silversurfer5150 — 2012-02-25T14:14:44-05:00 — #1
Lately I find myself trying to avoid using too many hover effects, mainly because they aren't effective on tablets as they have no mouse.
So...I was thinking of some alternatives and I thought wouldn't it be cool if the user clicked a button and it spun round on a 360 axis before sending the request for the next page.
I can't seem to find anything, I am aware of flip and other such 3d plugins but 3d isn't what I'm after. I just want to do a 360 degree, in place rotation on a 2D axis. Can anyone suggest where I would start?
paul_wilkins — 2012-02-25T17:06:28-05:00 — #2
Perhaps with effect #6 at http://webdeveloperjuice.com/demos/css/css3effects.html
jason__c — 2012-02-26T03:02:39-05:00 — #3
Note: That jquery effect oesn't work in IE9.
paul_wilkins — 2012-02-26T03:12:24-05:00 — #4
When being compatible with most of the web browsers that are out there, you just don't have as many options available to you.
jason__c — 2012-02-26T03:17:26-05:00 — #5
I agree. I blame the W3C for this bs incompatability. Their is some blame for the browser manufactures, but not as severe as the W3C. That is another story.
paul_wilkins — 2012-02-26T03:41:02-05:00 — #6
Without someone like the W3C to set standards, how then are the different browser vendors supposed to supply a consistent set of features?
jason__c — 2012-02-26T03:57:46-05:00 — #7
A simple anwser to this is to boot everyone that is not a browser maker, and have the browser makers come up with a standard that ALL browsers will share a Core. Then, if browser makers want to attract developers/users they can add their extras to make their browser unique. In the end, all browser should be 99% compatable with eachother. I've disliked the W3C when they went HTML5 over XHTML2 Why in the hell would they do that? Now we have this mess known as HTML5/CSS3.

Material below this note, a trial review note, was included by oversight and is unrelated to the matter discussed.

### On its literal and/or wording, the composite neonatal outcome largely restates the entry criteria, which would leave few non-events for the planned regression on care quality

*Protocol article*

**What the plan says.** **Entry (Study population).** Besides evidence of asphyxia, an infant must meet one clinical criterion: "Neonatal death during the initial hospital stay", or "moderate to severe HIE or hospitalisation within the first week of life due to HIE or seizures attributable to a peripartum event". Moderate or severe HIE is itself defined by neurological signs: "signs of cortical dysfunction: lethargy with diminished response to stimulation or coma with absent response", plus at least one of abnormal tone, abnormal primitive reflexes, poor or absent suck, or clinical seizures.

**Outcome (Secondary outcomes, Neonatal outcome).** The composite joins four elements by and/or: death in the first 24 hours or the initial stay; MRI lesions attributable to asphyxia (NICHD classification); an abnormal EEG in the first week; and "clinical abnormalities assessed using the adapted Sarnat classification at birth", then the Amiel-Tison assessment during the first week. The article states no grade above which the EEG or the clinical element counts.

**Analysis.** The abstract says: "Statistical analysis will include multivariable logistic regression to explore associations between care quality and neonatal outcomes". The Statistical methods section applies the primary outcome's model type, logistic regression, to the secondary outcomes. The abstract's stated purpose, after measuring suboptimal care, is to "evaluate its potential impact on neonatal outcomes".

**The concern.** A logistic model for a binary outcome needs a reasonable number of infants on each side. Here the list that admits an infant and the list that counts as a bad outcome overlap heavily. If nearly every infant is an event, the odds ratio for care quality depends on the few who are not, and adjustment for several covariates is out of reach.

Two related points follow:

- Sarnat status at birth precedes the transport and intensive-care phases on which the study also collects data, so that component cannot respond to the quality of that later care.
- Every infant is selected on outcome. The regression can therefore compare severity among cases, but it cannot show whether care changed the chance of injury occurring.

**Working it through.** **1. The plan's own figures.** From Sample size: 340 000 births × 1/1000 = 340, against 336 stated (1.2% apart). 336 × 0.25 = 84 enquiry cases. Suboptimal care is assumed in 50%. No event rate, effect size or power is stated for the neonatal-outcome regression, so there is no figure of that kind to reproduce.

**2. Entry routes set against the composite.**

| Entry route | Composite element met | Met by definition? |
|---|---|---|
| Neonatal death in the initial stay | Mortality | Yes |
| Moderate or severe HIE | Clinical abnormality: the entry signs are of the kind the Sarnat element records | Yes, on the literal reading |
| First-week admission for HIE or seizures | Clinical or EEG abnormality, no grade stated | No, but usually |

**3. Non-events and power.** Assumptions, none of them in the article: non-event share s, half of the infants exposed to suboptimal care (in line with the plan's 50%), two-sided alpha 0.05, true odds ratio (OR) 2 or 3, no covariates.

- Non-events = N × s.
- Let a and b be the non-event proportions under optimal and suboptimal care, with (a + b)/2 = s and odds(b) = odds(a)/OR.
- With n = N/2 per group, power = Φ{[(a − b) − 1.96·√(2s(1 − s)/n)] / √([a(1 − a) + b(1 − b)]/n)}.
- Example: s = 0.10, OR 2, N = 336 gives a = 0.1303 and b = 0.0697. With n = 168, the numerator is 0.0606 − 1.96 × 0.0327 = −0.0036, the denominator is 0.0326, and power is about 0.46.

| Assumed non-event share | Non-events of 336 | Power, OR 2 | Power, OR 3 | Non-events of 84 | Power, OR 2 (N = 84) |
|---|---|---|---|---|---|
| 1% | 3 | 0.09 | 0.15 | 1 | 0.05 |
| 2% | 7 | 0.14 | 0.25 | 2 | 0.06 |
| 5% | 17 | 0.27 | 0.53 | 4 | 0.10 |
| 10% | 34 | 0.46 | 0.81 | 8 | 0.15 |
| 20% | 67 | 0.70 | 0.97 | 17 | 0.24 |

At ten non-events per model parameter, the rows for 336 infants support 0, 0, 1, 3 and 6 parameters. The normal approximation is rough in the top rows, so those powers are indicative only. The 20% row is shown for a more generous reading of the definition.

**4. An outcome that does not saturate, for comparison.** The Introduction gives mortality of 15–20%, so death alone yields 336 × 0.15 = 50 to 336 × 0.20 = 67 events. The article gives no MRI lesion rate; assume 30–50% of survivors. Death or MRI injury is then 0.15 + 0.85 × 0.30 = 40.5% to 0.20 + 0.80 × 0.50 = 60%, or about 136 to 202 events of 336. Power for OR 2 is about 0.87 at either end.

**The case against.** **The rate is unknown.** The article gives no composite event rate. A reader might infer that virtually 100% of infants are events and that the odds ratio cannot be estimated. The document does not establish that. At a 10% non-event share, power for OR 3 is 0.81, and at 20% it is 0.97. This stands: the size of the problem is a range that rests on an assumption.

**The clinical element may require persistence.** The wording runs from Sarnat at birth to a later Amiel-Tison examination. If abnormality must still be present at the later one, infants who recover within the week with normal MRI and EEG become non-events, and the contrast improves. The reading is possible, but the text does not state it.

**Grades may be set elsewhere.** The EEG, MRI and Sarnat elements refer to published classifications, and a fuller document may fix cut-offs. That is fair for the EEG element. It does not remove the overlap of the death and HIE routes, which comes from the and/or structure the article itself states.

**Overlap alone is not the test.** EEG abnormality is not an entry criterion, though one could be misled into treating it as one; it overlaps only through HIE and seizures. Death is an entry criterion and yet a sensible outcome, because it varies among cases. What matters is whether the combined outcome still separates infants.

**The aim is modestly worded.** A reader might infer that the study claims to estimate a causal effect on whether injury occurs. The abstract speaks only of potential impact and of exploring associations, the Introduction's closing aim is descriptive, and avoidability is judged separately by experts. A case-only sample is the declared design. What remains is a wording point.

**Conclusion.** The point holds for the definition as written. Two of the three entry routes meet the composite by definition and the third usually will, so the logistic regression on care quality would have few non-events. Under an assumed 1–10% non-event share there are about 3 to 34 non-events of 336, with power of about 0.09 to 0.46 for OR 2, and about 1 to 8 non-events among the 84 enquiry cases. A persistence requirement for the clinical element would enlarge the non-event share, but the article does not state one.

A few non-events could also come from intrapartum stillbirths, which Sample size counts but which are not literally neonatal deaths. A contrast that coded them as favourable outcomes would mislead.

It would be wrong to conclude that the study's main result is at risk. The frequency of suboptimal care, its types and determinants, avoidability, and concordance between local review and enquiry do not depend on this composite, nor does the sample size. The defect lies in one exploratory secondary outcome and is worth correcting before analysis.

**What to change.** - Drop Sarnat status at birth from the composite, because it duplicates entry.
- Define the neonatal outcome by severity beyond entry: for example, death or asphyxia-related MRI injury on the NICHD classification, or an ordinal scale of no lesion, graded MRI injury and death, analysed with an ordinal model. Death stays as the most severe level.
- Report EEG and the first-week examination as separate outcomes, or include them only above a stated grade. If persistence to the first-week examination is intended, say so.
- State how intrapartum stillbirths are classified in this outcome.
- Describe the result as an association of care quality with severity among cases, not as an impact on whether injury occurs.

paul_wilkins — 2012-02-26T04:00:52-05:00 — #8
Were you aware that the browser makers for Internet Explorer just flat-out refused to do anything in terms of XHTML?
If progress was to be made in terms of HTML, it had to be done in a way that was politically acceptable to all the major browser makers. Such is why moving forward with the HTML spec was done, for Microsoft had made their disregard for XHTML loud and clear.
jason__c — 2012-02-26T04:05:06-05:00 — #9
No, was not aware of that, good to know. Funny, I am a huge supporter of XHTML, and now I see MS didn't want to support it, while I am typing this with IE9. Irony.
silversurfer5150 — 2012-02-26T06:50:00-05:00 — #10
Hey thanks for your input guys, I'm with you too, XHTML was the way to go.
The new features in html5 (apart from video because this is doing lots of good for smartphone providers minus flash) are just not necessary and save only minimal bandwidth that image replacement currently takes up.
For the amount of time it takes to create certain elements of html5, canvas drawings in particular, it makes much more sense with todays increasing bandwidth to take the hit of a few more kb using image replacement than to lose hours trying to draw vectors programmatically.
What a waste of time when during the next decade, the broadband worldwide will be so fast that a few extra kb will mean nothing.
People should just learn Illustrator which creates vectors natively and if they use Photoshop should read the manuals and compress images to their full potential.
As for Microsoft, they are they culprits for making the lives of web developers like us a misery and have been since the start, why is it that I hardly even have to make a css hack for opera, firefox or chrome and in every project I finish, I am html* hacking all over the place to please IE7. They have a lot to answer for.